The complicated task of categorising ‘specialty’ tea
Image: Yumi Nakatsugawa
In a highly complex market, the Western specialty tea stakeholders are striving to achieve a unified operational framework for ‘specialty’ tea – a high added value segment – to ensure a level playing field for the global value chain. By Barbara Dufrêne. All images courtesy of the author unless noted.
Tea and coffee have been competing for throat-share in the West for many decades and consumption patterns continue to shift. Markets are becoming more global, new generations opt for wider choices, diversification has become key to growth and social and economic sustainability are today an intrinsic part of the list of goals. There is a desire for specialty teas to move towards a more unified platform, but the path to do so is a challenging one.
In the late 1980s, tea was the leading caffeinated hot brew in the United Kingdom, the Netherlands and Russia, whilst coffee was the king of the morning in North America and the rest of Europe. The multinational brands were dominating with mostly blended black teas in tea bags, and the premium segment comprised the spring leaves harvested from a few world-famous origin areas, located mainly in India and Sri Lanka. When China came back to the market in 1982, with Deng Xiao Ping restoring private ownership and encouraging foreign trade, the market was shaken up with a wealth of new cups arriving in the West, all unknown and unheard of. These countless varieties of specialty teas, coming in different colours and many different shapes and grades generated a keen need for learning more about them to assess these cups and to understand their high prices.
Importing, trading, retailing & brewing premium cups
In the wake of China’s opening access to its ‘ten thousand teas’, the big issues were how to provide product knowledge for the suppliers/retailers on one side and for the consumers on the other side, how to ensure accurate information and how to manage authenticity concerning origin, process, botanical cultivar, and harvesting period etc.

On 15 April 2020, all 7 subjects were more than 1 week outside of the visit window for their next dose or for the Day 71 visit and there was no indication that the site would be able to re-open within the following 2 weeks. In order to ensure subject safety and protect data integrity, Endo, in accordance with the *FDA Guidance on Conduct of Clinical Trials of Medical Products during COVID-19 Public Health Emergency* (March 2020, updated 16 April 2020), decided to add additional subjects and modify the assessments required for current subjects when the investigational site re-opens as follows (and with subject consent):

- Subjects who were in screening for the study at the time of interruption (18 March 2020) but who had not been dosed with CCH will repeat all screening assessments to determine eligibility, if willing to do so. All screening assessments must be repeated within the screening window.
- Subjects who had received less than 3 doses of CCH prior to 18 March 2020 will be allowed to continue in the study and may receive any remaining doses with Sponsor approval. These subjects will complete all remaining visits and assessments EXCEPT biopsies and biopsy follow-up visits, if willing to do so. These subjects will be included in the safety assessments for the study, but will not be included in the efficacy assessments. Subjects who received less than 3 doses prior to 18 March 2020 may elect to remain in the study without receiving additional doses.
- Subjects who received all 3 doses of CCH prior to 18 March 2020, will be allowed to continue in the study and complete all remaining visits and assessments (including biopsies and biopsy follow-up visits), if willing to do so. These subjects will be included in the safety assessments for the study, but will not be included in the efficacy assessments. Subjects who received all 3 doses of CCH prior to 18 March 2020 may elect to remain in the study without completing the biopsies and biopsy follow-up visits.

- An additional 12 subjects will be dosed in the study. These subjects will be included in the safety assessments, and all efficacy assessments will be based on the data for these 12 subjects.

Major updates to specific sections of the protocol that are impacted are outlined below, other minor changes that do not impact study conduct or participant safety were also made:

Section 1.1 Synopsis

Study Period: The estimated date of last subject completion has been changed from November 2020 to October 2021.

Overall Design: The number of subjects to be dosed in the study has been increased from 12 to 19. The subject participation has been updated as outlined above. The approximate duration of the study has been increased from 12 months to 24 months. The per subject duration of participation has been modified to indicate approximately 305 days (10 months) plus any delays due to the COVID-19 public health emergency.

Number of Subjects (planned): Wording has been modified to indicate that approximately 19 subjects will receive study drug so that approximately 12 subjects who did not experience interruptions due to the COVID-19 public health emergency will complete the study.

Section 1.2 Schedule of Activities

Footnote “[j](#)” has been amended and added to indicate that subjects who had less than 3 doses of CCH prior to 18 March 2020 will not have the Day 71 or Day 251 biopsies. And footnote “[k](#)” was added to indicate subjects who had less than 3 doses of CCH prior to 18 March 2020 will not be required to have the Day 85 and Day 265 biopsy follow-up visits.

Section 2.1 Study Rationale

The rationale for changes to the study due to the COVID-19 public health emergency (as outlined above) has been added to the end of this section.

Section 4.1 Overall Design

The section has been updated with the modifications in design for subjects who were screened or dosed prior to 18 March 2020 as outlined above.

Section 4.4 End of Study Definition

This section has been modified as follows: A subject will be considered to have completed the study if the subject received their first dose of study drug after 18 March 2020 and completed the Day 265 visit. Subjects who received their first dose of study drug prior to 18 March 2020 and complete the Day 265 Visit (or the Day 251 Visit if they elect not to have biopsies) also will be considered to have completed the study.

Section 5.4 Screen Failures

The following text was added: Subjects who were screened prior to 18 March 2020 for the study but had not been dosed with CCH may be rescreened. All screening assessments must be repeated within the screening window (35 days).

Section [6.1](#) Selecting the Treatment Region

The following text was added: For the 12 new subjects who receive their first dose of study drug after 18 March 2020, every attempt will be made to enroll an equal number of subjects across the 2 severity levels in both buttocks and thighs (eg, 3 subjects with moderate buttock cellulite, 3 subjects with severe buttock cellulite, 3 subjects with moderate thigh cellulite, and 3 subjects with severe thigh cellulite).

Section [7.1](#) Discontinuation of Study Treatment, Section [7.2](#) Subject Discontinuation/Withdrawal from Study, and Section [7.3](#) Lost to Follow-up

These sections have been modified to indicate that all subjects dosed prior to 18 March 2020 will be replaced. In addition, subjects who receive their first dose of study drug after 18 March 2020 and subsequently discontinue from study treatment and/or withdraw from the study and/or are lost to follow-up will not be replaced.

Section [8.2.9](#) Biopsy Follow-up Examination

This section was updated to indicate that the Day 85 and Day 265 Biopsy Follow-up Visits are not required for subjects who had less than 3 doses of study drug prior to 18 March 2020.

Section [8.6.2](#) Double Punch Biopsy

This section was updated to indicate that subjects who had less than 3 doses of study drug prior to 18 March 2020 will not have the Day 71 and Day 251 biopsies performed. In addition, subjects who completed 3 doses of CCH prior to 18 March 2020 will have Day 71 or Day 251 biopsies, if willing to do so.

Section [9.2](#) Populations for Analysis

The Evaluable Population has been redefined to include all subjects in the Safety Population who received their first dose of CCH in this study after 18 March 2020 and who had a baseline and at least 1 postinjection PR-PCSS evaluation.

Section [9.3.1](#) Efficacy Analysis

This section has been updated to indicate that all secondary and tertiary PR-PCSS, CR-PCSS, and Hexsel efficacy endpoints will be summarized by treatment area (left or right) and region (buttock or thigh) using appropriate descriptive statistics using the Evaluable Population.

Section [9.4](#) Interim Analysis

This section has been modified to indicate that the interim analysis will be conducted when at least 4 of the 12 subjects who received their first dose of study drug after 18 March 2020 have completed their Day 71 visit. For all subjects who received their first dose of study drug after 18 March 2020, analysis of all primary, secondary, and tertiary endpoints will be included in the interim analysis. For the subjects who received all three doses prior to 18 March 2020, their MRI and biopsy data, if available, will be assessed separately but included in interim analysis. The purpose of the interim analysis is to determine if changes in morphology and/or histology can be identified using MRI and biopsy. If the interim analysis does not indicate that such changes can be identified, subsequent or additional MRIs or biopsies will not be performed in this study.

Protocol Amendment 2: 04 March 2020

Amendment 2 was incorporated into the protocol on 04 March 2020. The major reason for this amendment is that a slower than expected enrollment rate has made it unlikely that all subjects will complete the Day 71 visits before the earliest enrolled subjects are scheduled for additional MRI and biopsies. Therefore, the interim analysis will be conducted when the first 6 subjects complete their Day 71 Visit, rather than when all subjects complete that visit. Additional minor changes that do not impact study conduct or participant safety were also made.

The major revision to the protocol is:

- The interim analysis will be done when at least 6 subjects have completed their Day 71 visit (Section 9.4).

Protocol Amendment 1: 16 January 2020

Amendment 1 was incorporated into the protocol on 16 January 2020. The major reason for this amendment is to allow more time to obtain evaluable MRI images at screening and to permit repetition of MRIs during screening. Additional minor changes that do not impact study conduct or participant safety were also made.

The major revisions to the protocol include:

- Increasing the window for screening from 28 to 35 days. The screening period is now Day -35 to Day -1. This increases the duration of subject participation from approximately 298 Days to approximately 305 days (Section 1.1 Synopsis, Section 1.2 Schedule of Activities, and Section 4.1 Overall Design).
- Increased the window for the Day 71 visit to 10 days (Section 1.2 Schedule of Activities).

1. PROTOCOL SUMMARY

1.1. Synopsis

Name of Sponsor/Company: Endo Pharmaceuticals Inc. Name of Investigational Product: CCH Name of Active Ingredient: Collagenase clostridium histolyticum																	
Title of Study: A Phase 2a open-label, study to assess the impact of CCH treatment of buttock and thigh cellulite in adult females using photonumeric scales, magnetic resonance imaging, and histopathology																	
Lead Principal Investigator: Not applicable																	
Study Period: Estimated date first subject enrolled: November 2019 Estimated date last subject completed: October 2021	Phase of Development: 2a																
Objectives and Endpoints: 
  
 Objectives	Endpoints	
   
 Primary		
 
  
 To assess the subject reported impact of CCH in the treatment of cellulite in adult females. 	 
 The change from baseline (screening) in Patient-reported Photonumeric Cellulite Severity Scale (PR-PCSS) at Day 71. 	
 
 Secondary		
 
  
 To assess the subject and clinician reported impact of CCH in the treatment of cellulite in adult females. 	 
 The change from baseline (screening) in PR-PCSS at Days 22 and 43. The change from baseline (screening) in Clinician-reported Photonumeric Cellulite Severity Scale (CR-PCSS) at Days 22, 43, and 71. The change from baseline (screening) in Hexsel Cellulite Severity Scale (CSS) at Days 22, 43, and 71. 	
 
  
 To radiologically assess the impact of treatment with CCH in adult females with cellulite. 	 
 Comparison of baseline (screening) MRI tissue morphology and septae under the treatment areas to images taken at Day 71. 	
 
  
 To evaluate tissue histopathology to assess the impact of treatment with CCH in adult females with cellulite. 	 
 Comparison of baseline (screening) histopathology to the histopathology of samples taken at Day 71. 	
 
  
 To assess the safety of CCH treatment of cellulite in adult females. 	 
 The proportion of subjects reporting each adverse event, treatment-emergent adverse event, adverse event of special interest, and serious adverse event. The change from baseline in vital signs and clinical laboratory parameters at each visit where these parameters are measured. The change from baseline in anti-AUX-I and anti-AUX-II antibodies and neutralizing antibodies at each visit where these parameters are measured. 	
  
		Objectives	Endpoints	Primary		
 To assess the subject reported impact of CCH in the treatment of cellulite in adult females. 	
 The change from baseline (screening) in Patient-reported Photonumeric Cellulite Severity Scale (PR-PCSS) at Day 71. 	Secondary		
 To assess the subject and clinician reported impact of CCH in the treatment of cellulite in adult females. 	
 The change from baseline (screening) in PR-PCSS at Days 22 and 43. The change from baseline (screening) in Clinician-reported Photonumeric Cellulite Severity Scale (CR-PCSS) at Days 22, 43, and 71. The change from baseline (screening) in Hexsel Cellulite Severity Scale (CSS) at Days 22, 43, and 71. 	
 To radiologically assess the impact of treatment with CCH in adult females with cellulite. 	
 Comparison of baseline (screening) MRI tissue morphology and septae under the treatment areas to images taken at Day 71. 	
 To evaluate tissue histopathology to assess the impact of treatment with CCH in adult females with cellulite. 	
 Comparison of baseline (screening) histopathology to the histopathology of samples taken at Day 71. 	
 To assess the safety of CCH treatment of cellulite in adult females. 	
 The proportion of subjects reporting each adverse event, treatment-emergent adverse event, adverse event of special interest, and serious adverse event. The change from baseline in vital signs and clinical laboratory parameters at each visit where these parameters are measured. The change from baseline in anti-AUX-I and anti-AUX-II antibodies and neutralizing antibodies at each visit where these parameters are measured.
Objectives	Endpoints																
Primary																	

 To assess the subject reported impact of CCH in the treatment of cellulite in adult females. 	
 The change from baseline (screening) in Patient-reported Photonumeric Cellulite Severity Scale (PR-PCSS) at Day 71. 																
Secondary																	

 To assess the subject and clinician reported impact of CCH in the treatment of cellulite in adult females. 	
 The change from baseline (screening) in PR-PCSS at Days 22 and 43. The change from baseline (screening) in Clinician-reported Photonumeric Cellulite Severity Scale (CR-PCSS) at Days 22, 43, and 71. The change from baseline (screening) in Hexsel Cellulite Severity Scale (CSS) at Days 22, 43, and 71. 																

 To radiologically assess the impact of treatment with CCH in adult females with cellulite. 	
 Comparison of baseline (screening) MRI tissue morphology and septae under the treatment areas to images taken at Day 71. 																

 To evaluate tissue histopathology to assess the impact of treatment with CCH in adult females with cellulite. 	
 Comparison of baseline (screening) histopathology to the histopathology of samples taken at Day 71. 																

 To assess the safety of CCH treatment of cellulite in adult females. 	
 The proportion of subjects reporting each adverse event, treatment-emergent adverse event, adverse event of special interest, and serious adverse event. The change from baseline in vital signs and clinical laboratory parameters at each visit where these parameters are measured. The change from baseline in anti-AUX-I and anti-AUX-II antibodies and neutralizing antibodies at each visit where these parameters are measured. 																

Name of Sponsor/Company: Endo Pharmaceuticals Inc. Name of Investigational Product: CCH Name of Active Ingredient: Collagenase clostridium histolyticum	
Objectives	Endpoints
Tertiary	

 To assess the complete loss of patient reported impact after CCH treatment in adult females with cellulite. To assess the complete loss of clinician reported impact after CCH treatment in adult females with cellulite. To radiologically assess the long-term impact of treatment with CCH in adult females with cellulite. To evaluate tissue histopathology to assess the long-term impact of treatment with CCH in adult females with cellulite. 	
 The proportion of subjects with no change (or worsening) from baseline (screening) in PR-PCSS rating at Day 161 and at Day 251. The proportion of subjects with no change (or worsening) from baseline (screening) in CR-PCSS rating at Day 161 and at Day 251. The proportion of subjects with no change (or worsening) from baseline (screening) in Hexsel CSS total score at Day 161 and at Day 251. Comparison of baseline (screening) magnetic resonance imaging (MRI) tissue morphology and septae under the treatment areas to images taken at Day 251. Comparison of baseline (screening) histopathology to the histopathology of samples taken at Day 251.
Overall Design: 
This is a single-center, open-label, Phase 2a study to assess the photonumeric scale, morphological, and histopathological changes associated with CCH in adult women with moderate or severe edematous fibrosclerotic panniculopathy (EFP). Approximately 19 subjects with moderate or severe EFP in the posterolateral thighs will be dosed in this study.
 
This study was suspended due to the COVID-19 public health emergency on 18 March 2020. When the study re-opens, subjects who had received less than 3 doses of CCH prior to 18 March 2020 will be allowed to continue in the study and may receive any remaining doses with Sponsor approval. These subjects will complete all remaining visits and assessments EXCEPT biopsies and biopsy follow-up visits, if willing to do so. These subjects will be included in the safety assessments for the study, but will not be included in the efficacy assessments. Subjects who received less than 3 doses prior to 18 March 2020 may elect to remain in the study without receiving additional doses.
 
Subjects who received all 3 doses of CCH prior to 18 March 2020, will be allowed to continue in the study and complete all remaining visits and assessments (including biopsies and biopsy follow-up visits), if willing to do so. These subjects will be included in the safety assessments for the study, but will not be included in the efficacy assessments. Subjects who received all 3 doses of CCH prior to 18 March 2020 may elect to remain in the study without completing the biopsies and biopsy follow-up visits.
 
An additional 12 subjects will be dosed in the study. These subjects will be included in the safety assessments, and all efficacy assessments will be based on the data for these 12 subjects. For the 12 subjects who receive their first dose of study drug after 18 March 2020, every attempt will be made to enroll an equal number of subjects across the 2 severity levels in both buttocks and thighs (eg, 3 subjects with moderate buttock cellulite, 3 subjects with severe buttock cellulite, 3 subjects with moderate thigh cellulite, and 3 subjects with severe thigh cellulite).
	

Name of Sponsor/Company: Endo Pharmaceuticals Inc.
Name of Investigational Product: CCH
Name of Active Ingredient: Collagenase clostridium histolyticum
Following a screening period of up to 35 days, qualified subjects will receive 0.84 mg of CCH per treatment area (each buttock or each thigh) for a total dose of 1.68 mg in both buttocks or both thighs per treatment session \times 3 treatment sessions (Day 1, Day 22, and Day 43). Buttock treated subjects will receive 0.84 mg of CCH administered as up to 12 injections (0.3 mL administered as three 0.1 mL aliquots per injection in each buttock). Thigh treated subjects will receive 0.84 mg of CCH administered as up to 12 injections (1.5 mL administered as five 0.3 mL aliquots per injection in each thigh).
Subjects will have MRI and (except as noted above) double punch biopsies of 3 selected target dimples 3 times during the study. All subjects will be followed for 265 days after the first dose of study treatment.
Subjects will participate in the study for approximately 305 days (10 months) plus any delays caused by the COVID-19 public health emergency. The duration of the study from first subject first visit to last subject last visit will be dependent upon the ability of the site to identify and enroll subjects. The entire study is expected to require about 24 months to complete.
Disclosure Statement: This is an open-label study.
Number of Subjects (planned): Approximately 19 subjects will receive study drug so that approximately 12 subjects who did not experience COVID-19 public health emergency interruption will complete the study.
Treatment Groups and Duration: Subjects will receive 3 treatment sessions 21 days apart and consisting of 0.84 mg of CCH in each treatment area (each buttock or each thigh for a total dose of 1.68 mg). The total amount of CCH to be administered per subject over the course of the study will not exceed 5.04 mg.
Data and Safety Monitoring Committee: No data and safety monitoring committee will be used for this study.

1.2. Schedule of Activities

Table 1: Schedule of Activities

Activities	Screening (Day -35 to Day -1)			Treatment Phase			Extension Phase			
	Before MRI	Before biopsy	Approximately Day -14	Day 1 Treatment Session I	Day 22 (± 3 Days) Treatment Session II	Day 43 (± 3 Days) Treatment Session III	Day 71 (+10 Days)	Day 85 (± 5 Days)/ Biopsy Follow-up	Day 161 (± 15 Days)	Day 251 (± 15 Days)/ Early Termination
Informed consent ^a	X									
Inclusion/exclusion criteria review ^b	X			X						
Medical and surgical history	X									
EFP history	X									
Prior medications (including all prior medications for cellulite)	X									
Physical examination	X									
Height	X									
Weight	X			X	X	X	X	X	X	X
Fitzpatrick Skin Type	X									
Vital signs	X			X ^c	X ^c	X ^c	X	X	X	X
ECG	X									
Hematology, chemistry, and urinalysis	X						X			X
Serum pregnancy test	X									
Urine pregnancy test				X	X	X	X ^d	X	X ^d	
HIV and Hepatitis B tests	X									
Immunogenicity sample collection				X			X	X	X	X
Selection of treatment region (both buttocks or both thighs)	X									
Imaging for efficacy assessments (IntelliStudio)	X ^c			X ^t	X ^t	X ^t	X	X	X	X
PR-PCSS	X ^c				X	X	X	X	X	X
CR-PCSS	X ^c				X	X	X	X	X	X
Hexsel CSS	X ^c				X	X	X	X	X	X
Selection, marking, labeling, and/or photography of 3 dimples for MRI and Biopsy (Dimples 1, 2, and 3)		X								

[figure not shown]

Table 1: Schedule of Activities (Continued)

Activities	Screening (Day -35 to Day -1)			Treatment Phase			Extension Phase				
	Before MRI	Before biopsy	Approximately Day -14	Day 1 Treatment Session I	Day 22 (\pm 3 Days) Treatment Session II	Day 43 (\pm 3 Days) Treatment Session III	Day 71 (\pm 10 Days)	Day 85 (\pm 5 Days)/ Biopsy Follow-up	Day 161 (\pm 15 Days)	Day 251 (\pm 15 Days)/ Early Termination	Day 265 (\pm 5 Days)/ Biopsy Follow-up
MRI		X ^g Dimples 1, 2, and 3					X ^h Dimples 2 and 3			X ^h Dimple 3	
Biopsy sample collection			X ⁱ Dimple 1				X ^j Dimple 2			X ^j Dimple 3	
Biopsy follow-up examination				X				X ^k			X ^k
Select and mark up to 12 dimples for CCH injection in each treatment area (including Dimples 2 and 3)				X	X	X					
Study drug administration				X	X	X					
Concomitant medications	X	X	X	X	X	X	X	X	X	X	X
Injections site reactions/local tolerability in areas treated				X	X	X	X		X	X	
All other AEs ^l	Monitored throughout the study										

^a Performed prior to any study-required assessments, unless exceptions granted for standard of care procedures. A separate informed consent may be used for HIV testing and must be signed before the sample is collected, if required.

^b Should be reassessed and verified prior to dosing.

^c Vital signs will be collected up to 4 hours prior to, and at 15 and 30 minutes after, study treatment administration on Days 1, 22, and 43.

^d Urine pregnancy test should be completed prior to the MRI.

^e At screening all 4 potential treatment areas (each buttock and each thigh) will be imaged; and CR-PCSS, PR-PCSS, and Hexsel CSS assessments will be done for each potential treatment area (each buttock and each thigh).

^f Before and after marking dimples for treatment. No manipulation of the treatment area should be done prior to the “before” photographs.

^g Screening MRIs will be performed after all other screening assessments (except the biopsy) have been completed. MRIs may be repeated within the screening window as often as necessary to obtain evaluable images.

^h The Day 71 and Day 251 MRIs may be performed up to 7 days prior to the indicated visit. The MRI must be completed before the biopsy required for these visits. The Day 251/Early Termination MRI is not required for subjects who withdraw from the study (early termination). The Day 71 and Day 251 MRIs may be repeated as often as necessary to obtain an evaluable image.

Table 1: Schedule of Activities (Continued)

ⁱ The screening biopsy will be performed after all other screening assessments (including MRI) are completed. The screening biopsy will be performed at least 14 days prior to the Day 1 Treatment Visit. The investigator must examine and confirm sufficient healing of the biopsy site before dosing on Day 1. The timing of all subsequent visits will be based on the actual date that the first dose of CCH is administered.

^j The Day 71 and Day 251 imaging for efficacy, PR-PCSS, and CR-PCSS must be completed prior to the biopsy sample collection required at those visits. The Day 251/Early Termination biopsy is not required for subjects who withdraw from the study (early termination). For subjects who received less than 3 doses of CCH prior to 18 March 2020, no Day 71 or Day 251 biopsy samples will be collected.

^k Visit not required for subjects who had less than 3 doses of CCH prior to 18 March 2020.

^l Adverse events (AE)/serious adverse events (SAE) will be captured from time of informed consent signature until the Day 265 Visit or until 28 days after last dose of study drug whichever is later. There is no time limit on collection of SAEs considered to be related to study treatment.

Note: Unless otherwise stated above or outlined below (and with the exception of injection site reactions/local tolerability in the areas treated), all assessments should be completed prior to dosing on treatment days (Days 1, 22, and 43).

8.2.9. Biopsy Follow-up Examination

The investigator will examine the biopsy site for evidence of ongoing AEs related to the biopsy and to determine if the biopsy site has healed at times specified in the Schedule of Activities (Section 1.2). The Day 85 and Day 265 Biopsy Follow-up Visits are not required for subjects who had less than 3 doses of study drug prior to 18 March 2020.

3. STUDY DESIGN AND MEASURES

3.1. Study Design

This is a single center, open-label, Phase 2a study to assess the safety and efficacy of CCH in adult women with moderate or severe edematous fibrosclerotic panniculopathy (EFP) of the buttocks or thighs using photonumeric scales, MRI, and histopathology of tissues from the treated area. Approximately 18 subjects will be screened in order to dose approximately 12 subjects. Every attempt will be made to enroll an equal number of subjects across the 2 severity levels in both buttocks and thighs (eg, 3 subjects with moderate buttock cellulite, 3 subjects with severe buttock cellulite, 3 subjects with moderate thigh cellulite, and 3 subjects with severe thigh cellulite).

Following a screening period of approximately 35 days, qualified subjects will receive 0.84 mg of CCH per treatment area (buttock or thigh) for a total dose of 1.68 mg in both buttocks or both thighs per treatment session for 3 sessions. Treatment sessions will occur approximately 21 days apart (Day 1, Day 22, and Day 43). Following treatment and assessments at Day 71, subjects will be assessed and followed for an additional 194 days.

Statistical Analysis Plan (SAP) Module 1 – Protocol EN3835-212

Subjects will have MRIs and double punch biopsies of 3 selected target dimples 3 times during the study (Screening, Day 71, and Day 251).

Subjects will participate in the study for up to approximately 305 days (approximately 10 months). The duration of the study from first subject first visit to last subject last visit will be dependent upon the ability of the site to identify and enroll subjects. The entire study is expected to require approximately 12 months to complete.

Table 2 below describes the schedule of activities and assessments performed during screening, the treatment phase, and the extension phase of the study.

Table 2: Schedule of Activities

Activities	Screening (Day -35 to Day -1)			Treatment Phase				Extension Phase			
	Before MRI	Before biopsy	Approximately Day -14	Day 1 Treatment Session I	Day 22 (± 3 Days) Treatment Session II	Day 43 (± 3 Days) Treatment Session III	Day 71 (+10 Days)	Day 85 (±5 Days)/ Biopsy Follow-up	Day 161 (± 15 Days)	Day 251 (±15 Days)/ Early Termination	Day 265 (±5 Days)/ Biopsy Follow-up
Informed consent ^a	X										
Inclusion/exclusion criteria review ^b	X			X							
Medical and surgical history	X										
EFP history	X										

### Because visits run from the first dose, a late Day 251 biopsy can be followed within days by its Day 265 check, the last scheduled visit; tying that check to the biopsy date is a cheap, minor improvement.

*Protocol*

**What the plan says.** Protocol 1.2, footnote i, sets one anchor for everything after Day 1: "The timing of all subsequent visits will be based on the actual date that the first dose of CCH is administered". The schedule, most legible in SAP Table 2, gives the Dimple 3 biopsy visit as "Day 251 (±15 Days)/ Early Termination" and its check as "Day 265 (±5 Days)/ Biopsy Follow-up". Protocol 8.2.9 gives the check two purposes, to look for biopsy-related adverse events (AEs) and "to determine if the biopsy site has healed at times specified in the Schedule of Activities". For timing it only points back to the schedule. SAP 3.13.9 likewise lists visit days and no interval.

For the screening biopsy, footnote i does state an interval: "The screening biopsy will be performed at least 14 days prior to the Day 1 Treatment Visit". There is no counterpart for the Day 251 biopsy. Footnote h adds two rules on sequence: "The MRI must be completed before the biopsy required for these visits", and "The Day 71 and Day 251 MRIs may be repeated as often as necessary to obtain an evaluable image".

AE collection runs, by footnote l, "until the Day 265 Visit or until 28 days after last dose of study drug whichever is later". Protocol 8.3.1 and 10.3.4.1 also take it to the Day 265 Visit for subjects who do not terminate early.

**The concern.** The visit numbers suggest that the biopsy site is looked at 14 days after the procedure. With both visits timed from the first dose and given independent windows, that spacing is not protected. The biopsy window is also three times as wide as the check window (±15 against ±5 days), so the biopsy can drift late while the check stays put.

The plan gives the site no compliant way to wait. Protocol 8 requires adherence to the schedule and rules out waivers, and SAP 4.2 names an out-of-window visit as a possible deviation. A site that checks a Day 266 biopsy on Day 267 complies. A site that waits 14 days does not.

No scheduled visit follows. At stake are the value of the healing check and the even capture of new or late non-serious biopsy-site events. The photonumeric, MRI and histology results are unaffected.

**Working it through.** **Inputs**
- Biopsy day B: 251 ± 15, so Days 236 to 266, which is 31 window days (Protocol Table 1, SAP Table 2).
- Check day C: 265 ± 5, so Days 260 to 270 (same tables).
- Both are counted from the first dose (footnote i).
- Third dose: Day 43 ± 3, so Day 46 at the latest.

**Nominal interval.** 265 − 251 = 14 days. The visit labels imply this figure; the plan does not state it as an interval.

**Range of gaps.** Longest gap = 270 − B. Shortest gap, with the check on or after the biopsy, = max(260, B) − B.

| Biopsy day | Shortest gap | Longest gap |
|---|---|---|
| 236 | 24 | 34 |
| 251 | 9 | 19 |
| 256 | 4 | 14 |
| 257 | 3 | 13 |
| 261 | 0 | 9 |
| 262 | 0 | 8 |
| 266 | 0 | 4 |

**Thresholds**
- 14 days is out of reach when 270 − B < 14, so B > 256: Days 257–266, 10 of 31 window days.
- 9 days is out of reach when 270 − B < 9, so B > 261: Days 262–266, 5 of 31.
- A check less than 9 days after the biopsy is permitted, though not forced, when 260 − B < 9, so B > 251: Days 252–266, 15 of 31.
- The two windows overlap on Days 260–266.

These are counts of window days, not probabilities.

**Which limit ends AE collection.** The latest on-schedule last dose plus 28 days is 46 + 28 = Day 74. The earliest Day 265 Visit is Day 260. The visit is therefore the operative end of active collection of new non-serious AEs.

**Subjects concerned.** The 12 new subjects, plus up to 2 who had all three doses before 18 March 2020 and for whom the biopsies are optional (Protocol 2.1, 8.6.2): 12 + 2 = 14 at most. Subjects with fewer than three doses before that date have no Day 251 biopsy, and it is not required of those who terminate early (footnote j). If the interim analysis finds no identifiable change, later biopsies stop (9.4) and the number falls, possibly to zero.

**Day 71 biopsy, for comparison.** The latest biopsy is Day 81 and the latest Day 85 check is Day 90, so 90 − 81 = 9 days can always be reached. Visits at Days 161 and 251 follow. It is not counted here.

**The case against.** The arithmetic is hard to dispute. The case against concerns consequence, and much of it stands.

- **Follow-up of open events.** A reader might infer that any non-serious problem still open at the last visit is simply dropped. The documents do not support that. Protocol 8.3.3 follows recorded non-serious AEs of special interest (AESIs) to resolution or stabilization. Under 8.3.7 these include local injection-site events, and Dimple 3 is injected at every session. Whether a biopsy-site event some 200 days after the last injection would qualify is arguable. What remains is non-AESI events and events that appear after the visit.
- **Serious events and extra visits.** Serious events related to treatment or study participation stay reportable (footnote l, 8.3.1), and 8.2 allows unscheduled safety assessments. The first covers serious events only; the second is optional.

Green teas were the first to puzzle the Western palates, followed by white teas, oolong and puer teas. All these cups were new and exciting with striking leaves to brew them. After generations of tea buyers, tasters and blenders having been trained in-house by the traditional tea majors and family companies the new specialty teas brought along a fully new challenge.
The big question of how and where to find complete and accurate product knowledge became a key issue in the late 1990s, with many operators doing their own sourcing travels to origin to learn about the product on the spot. Several highly renowned companies were founded during this period by passionate tea explorers and tea travellers, such as the French companies Mariage Frères, Palais des Thés, Jardins de Gaïa, and Cha Yuan; the Canadian company Camellia Sinensis; the British Fine Tea Merchants and Postcard Tea; and the Americans Seven Cups and Rishi Tea, to name a few. These well-known and fully acknowledged tea pioneers have paved the way for many more new operators, attracted by the novelty of this fascinating, exotic and high added value niche market.
Education, teaching and training
To profitably market the new cups, the urgent need for education occurred rapidly and was picked up in various forms according to national market patterns. It was in North America that the first nationwide initiatives were taken to provide accurate knowledge about these new specialty teas to the tea professionals. The Tea Association of the USA founded the Specialty Tea Institute (STI) in 2001, and the Tea & Herbal Association of Canada (THAC) launched the Tea Sommelier Certification Programme in 2006. These educational structures, vetted by the two countries’ domestic tea industry, provide fully endorsed curricula, thus ensuring that the tea professionals will acquire in depth knowledge about specialty teas.